The California Association of REALTORS® has put full page ads in numerous papers throughout California regarding the frustration of dealing with banks in trying to do short sales with them. A short sale is a sale of real estate in which the sale proceeds fall short of the balance owed on the property’s. It often occurs when a borrower cannot pay the mortgage loan on their property, but the lender decides that selling the property at a moderate loss is better than pressing the borrower. Both parties consent to the short sale process, because it allows them to avoid foreclosure, which involves hefty fees for the bank and poorer credit report outcomes for the borrowers. This agreement, however, does not necessarily release the borrower from the obligation to pay the remaining balance of the loan, known as the deficiency
Having had numerous short sales fall through, I fully understand the frustration of buyers and sellers in trying to work with banks in doing short sales. I don’t know what their problem is. They seem to be extremely great at finding ways to tack on fees for every dealing you do with them, but complete disregard for completing what should be a smooth sale of real estate property of which they have an interest in.
I have two short sales going right now that have been in the works since November of last year. One of the banks, after five months has finally reviewed all the paper work on one of the short sales, (a simple offer to purchase property) and assigned a negotiator to deal with the purchase contract. This by no means says that the bank will accept the offer that was made. I’ve had banks come back after an offer was made and demand $30,000 more than the property was worth. This resulted in the property not being sold in a short sale, foreclosed and the banks losing thousands of dollars because they refused to go along with the short sale.
Here’s a press release from C.A.R. further explaining the frustrations of short sales:
Banks drag feet on short sales, survey finds
The CALIFORNIA ASSOCIATION OF REALTOR® (C.A.R.) published its findings of a survey this week, which show that tedious lender requirements and poor communication hamper short sales.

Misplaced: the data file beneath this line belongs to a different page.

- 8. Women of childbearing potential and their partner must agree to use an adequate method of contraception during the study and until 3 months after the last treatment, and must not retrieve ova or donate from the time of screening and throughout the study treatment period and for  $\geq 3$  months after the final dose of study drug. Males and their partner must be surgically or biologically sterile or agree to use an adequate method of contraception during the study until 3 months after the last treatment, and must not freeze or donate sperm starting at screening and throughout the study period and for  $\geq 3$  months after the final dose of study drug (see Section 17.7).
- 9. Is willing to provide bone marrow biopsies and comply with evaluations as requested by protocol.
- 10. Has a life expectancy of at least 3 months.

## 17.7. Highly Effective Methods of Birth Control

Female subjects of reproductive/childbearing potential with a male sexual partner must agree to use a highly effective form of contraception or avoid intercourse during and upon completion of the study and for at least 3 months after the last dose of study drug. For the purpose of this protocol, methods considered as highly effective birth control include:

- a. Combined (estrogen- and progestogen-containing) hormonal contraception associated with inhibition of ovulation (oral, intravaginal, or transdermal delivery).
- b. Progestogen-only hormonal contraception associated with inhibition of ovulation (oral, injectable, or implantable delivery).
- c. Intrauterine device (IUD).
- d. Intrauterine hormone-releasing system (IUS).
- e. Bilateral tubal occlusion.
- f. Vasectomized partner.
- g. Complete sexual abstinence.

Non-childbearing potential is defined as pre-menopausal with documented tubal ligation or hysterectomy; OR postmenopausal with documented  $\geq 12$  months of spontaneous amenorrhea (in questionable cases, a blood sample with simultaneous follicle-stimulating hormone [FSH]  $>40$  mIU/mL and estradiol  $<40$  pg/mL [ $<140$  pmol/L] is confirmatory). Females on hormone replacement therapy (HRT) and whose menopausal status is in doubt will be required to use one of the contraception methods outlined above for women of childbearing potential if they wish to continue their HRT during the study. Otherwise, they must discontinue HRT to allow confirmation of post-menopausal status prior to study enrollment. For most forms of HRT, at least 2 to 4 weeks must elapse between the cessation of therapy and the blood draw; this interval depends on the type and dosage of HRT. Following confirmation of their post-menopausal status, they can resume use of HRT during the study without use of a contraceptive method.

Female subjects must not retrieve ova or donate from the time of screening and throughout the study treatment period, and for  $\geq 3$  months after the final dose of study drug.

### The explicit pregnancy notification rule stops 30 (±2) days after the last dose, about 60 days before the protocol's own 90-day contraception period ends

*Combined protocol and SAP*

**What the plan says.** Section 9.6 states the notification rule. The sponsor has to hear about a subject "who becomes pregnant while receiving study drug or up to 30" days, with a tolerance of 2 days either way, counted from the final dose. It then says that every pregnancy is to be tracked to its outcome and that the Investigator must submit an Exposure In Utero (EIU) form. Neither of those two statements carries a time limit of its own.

- Fewer than three of five short sales close in California, illustrating the complexity and difficulty of navigating lenders’ and servicers’ short sale procedures, according to C.A.R.’s survey, which gauged REALTORS®’ experience in working with short sale transactions – transactions in which the lender or lenders agree to accept less than the mortgage amount owed by the current homeowner.
- Although not every homeowner or mortgage is eligible for a short sale, those who are able to finalize a short sale avoid a foreclosure on their credit record and can move on with their lives.
- Banks are taking much longer to respond to short sale offers than those specified in government guidelines for banks. Nearly two-thirds of survey respondents said banks took longer than 60 days to respond to short sale offers. Often, this results in buyers walking away from the transaction.
- “Increasing the number of successful short sale transactions is one important way we can help California families avoid foreclosure and move our economy closer to recovery,” said C.A.R. President Beth L. Peerce.
- C.A.R. is asking government agencies, such as the U.S. Dept. of the Treasury, to force banks to complete all short sales following HAFA guidelines and to comply with the program’s time frames.